S.A. Moszkowski and C.W. Wong

This is a short history of nuclear physics in its early stages. It is meant to provide a historical context for the role
of some of the women in the CWP archive.  Several of the most important discoveries, starting with radioactivity, were made by women physicists, and these are highlighted in this history.  A relatively large number of women
physicists doing research in the early part of the 20th century worked in nuclear physics.

In 1896, Henri Becquerel studied the radiation emitted by phosphorescent materials. He was intrigued by Roentgen's recent discovery of X-rays and looked for X-rays in Uranium salts. But the unexpected happened, as it has on numerous other occasions in physics: Becquerel discovered that these salts emit a new form of radiation, different from both phosphorescent light and X-rays, which he called Uranic rays. This marked the beginning of the field of nuclear physics.

While Becquerel went on to do research in atomic physics,  Marie Sklodowska Curie was interested in his discovery of the Uranic rays and  began to investigate them systematically. Soon afterwards her husband, Pierre Curie, joined her in this research. Their studies led them to propose that the radiation was emitted from single atoms. These ideas, based on the not yet fully confirmed theory of atomic structure of the elements, led them to the discovery of new elements Polonium and Radium. They showed that other elements besides Uranium emitted such rays, and coined the term Radioactivity by which the phenomenon of this sort of spontaneously emitted radiation has been known ever since.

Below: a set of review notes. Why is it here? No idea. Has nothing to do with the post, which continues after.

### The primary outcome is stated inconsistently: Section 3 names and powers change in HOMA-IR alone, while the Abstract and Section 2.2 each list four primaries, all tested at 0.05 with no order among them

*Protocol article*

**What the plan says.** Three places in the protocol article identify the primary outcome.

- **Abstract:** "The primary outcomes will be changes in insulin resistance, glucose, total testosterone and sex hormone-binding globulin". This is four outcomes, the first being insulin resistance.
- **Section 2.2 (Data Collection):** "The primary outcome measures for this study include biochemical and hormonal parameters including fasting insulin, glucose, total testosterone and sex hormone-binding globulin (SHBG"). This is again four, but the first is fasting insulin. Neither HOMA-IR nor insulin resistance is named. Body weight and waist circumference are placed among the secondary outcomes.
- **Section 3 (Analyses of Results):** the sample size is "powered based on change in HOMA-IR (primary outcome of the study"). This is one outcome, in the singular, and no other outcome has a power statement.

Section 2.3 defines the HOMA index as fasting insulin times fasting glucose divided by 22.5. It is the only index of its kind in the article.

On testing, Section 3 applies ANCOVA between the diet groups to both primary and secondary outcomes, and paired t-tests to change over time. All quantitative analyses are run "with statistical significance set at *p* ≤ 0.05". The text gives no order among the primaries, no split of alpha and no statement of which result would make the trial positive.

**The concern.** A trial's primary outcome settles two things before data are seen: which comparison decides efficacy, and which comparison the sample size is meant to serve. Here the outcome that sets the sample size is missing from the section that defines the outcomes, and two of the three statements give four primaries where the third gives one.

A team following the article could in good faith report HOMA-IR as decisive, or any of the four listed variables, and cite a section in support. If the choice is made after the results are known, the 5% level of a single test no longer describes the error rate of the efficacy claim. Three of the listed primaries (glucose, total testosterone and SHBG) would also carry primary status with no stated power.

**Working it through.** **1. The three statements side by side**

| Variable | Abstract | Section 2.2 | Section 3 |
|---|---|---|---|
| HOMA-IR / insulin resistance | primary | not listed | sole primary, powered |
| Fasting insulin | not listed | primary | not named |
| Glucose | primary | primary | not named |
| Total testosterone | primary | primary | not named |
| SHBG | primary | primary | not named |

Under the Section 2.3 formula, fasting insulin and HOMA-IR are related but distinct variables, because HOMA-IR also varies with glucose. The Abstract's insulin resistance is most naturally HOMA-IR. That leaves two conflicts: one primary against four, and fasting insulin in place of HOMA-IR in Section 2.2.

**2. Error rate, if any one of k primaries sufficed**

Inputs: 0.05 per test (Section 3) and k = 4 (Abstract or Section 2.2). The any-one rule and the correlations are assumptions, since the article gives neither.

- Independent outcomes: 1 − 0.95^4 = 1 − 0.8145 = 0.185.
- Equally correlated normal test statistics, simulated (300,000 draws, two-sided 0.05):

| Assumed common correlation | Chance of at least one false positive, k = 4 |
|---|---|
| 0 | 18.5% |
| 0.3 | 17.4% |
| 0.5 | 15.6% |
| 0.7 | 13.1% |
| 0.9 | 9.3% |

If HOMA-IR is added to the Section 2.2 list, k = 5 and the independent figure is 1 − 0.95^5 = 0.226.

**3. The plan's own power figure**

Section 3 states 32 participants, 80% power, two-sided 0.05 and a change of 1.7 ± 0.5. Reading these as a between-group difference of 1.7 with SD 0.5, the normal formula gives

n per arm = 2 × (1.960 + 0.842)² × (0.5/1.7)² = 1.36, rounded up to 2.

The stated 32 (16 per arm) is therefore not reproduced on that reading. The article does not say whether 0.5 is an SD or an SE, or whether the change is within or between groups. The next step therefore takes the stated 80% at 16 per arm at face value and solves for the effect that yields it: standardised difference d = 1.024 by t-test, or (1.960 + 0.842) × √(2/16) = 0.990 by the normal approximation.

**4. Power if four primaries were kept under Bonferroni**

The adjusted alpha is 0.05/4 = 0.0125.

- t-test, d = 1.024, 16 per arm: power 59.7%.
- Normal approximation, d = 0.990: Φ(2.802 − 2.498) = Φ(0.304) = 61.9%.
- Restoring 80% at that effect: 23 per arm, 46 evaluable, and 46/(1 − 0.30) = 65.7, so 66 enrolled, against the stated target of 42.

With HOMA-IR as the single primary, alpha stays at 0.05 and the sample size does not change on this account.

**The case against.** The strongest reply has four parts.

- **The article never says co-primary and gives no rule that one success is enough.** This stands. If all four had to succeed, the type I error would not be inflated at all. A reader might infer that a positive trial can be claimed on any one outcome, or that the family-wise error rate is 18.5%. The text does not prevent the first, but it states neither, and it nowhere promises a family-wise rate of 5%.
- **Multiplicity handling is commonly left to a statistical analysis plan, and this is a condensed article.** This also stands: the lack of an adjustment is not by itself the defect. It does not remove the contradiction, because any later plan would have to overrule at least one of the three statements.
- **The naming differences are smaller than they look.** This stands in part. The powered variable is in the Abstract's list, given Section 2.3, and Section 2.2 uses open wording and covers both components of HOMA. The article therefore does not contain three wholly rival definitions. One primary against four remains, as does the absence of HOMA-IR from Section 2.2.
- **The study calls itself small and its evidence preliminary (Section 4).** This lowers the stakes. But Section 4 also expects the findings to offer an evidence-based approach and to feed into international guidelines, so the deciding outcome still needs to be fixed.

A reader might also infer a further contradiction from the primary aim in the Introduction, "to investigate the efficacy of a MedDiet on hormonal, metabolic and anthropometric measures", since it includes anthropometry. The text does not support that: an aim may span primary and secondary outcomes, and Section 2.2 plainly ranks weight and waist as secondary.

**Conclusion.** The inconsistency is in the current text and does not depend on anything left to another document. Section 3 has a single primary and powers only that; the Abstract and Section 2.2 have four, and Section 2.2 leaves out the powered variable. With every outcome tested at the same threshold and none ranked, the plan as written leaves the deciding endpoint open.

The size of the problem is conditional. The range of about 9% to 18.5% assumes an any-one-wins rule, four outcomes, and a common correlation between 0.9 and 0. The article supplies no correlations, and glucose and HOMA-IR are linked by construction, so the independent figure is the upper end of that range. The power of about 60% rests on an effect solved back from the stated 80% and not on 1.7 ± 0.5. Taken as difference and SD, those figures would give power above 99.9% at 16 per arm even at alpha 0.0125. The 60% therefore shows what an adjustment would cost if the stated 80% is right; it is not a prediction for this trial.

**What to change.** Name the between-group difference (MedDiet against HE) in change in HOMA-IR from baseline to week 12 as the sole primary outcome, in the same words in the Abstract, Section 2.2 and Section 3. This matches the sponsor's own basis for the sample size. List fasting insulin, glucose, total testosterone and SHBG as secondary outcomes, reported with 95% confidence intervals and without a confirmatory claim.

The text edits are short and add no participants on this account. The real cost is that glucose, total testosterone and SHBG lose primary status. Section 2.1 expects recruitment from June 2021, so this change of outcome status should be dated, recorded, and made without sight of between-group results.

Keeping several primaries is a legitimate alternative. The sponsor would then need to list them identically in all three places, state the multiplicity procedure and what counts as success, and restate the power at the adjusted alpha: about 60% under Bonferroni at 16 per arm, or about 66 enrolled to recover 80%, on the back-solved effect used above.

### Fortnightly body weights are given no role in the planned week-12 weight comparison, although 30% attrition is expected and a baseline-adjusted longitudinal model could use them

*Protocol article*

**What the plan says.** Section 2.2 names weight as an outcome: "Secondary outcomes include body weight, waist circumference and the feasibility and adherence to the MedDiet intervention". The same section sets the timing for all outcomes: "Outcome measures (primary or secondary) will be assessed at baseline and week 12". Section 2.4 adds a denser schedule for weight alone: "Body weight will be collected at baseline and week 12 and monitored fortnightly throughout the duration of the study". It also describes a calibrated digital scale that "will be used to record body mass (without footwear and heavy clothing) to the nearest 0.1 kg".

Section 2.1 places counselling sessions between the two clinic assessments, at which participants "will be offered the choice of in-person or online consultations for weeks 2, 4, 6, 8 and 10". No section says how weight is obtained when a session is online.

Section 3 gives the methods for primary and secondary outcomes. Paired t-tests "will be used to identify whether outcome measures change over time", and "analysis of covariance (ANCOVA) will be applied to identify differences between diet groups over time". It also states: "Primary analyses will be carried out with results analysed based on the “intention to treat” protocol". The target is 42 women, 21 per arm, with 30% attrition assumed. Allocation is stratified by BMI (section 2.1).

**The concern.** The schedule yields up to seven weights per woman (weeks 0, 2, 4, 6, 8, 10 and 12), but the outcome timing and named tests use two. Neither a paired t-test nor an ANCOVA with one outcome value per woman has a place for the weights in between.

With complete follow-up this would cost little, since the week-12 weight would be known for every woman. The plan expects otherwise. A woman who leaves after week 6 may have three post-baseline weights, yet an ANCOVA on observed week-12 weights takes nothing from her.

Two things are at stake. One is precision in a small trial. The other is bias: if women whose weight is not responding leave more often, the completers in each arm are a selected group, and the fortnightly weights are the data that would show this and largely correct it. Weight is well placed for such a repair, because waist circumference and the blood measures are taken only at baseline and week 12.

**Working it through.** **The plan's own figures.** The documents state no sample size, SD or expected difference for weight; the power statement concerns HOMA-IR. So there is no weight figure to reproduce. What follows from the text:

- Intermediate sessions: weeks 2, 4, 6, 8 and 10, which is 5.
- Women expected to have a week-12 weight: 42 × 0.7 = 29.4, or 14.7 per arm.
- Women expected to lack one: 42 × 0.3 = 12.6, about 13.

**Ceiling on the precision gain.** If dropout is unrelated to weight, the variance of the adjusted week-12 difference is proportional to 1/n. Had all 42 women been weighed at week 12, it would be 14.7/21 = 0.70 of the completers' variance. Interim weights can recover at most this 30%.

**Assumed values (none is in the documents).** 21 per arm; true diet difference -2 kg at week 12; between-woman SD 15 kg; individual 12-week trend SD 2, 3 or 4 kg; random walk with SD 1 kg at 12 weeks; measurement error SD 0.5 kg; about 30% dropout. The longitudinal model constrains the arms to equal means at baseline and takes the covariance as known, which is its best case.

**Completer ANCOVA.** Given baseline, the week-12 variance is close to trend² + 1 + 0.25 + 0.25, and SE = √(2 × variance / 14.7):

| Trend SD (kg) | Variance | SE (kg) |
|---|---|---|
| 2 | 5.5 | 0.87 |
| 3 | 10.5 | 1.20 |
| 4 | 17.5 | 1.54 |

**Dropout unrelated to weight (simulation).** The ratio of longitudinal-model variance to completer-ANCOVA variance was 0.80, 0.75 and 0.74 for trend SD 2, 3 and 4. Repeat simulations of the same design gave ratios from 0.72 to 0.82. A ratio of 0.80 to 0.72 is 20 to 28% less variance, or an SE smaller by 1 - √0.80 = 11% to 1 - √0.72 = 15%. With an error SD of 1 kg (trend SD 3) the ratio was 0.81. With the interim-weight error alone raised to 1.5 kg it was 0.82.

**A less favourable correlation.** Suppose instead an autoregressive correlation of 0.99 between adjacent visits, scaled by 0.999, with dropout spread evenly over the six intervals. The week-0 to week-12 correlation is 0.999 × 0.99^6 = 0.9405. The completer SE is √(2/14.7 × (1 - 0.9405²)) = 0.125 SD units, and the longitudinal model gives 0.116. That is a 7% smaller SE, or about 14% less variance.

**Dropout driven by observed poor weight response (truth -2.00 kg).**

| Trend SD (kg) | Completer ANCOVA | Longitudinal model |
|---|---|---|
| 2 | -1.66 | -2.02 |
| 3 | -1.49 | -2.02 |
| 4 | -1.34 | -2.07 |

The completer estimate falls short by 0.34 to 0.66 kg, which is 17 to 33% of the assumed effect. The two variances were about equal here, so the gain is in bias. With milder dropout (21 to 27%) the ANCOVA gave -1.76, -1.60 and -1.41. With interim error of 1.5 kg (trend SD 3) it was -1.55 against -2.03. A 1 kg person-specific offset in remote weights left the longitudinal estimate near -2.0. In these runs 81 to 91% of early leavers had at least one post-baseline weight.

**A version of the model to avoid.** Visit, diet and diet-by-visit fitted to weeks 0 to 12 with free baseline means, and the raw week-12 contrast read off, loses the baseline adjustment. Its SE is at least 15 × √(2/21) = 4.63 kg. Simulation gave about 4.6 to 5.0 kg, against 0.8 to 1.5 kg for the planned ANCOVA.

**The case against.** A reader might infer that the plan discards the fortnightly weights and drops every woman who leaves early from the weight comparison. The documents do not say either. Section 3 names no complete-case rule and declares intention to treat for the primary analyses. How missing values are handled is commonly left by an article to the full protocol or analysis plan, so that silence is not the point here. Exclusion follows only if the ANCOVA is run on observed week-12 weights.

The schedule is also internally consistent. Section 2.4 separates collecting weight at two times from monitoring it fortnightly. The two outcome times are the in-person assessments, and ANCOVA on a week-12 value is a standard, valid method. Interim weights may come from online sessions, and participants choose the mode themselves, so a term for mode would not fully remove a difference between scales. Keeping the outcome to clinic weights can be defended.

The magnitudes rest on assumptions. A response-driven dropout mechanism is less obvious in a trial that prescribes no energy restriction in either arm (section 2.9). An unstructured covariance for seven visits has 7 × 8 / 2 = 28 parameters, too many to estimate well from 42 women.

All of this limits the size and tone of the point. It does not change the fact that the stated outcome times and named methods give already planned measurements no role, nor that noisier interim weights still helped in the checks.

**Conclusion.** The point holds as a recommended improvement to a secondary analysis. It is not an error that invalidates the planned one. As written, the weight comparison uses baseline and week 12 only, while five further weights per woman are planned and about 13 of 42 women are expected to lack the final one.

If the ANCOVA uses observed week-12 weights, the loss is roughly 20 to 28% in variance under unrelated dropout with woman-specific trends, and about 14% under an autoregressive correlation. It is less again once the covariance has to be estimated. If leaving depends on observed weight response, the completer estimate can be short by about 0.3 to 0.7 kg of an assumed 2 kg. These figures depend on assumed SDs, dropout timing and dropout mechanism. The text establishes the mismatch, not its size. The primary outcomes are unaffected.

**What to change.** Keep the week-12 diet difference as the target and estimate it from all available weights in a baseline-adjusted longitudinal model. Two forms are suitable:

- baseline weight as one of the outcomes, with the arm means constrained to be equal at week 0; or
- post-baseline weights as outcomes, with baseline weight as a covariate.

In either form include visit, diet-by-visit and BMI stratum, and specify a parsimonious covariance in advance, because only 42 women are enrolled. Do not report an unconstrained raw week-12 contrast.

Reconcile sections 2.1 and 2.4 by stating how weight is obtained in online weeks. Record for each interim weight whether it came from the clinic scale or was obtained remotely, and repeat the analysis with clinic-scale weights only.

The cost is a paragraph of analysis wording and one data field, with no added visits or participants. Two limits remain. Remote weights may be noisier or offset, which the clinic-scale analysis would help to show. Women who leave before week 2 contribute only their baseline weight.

A few years later Ernest Rutherford and Frederick Soddy found that substances like Uranium and Thorium radioactively transmute naturally into other elements. At the time of Becquerel's discovery, there were still 15 gaps in the periodic table. Most of these were filled in, mainly by the discovery of natural radioactive substances, and also rare gases. By 1920, there were only six elements missing from the  periodic table, which at that time ended with Uranium(Z=92). See table of missing elements All of these were found during the next 30 years. Three women who played a leading role in these discoveries were  Berta KarlikIda Noddack, and  Marguerite Perey.

It was also shown that there are three kinds of radiations, alpha-rays, beta-rays, (both discovered by Rutherford), and gamma-rays. These rays of radioactivity have very different penetrating powers: Alpha-rays can be stopped by a thick sheet of paper, beta-rays can go through a sheet of metal, while gamma-rays are even more penetrating. It would take several decades before the detailed nature of radioactivity would be fully understood by physicists. Rutherford's graduate student in the early days  Harriet Brooks  discovered an effect which was later shown to be nuclear recoil after emission of radiation.

Rutherford found that a certain fraction of a radioactive substance decays in a given time interval. This means that the original amount decays exponentially with time; the time it takes for half the material to decay is known as the half-life. For each radioactive decay, there is a characteristic half-life, which  Fanny Gates along with others showed was  quite independent of chemical and thermal properties of the radioactive substance. It was eventually learned that alpha-rays are just helium atoms without electrons, carrying two units of positive charges each. This means that when an alpha ray is emitted, the atomic number Z of the atom decreases by two units, and the atom is transmuted into another atom two steps below it in the Periodic Table.

An observation of unexpectedly large angle backscatterings when alpha particles hit a gold foil led Rutherford in 1911 to the theoretical picture of an atom. Rutherford's atom was made up of a nucleus of Z positive charges and also A-Z pairs of positive and negative charges surrounded by a sphere of Z uniformly distributed electrons, which had been known since 1898. This discovery of the atomic nucleus would have far-reaching impact not only in physics, but also in war and politics.